21k Changed My Life

 

21k

“J. K. Rolling, get off that phone and come help me in the kitchen!”

That was my mother’s voice, one of the many voices that constantly brought me back to reality from my obsession with the Internet.

It all began when I joined Facebook. I had just finished secondary school, so it was great to see what was happening in the lives of my classmates, and I eventually became a Facebook addict. I would stay online all day commenting on status updates and posting pretty pictures of myself, and soon enough I became quite popular on Facebook. People would see me on the road and recognize me! It made me feel extremely important and gave me a sense of self-worth at the time.

A few years into my second year at the university, I became aware of another social media platform called Twitter. Apparently, Twitter was the next big thing and everyone was on it. I had even seen something on CNN about it so I decided to go check it out, but my first experience was pretty disappointing; the layout seemed drab and all I kept seeing were links and something called a ‘hashtag’. I tried to understand Twitter but soon enough, I logged out and soon forgot about it.

I got interested in Twitter again when I got my first Blackberry; a friend showed me how to use it and from that moment I was hooked.  All of a sudden, I lost my love for Facebook and I would jump on Twitter trends and conversations. I had a voice; people found me interesting and my follower count started to increase.

A few months later, I got a message from another Twitter follower asking if I would like to make money from my tweets; at that point I was having money problems so I jumped on the offer without a second thought. He added me to a Blackberry group and we started tweeting for money. I started to develop my account; I jumped on trends more and became more commercial with my tweets. I even became an admin for the student website at my school! I became known for my social media presence, and by the time I was in my final year I had over 12k followers.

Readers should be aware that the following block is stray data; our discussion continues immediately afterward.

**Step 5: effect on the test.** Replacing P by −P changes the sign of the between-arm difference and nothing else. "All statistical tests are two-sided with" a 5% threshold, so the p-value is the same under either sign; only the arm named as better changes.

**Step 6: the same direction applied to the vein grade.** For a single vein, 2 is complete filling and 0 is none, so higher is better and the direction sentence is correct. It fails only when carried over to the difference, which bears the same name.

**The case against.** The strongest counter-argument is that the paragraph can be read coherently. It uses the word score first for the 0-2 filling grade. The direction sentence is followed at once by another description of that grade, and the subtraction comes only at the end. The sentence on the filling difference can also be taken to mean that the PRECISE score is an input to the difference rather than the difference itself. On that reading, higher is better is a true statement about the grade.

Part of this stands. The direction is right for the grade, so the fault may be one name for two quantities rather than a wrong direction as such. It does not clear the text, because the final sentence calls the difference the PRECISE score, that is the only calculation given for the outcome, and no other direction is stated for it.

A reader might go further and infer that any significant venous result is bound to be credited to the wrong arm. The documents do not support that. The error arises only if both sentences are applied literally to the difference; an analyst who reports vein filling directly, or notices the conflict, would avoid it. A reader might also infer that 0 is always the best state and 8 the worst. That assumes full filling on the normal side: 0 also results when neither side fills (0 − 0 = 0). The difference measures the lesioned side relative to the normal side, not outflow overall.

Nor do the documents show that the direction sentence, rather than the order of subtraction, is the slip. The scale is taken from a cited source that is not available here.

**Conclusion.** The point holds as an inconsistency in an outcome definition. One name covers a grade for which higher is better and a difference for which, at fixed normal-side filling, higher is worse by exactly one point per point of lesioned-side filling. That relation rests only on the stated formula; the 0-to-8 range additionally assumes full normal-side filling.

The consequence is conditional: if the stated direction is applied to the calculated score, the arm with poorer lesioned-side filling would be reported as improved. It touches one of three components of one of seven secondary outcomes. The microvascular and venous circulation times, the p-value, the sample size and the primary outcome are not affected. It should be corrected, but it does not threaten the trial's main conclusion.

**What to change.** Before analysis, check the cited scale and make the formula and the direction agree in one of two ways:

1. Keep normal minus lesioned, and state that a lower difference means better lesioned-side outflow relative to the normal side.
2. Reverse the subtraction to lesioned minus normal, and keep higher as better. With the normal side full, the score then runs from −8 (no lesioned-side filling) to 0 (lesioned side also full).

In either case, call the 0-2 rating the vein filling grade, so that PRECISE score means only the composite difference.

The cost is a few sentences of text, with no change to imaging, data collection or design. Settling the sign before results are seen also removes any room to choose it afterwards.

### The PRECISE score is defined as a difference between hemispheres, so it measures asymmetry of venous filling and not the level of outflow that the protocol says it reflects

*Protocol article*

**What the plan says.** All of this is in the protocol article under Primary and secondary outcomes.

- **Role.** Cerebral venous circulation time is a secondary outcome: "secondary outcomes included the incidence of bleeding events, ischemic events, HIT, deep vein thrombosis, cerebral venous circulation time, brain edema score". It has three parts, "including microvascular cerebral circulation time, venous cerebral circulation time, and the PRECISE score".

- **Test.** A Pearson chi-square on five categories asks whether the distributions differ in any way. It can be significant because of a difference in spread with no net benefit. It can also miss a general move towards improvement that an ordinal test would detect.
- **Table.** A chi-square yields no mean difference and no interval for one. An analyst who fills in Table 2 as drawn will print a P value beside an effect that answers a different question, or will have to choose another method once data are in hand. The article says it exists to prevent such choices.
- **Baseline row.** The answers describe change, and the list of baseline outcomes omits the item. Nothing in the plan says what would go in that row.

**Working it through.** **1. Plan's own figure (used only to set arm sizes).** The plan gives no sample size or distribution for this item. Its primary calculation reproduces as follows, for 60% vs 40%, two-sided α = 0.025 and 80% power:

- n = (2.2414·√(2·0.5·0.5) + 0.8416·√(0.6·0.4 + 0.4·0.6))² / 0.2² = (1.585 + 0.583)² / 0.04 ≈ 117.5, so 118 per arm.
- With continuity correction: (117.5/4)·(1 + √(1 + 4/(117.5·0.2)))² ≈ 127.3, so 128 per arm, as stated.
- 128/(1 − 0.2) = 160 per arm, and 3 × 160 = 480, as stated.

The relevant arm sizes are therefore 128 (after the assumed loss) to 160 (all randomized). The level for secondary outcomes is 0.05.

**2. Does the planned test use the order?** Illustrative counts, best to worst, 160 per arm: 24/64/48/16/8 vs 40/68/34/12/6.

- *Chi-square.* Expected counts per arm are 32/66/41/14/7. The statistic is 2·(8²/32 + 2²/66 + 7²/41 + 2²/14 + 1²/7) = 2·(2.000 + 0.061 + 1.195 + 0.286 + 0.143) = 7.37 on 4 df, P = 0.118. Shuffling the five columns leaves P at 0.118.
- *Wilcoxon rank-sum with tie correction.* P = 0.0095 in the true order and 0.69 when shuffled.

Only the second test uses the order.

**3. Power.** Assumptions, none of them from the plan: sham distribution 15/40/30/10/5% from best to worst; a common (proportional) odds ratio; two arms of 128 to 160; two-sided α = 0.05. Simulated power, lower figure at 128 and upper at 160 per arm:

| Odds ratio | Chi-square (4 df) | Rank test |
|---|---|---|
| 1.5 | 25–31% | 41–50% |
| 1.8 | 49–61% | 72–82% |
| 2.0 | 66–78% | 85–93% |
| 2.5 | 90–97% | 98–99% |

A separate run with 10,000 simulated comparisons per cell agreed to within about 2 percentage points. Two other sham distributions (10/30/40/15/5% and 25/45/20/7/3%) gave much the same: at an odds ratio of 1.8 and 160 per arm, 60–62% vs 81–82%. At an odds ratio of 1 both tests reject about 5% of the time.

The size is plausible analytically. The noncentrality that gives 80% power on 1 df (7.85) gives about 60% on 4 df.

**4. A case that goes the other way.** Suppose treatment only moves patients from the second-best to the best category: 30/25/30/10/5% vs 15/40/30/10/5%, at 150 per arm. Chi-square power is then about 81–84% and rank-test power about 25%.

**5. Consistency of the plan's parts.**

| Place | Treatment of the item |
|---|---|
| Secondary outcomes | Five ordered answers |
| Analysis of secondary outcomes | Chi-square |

It was this love for social media that led me to my career path. Having studied microbiology in university, I was technically unqualified to work in advertising or digital media. But when it was time to apply for work after graduation, it was my follower count that got me the most attention.

And with no formal training, I started my first real social media job, all because I had 21,000 followers.

“J. K. Rolling, get off that phone and come help me in the kitchen!”

Sorry, mum, I’m working!

Imo Happened To Me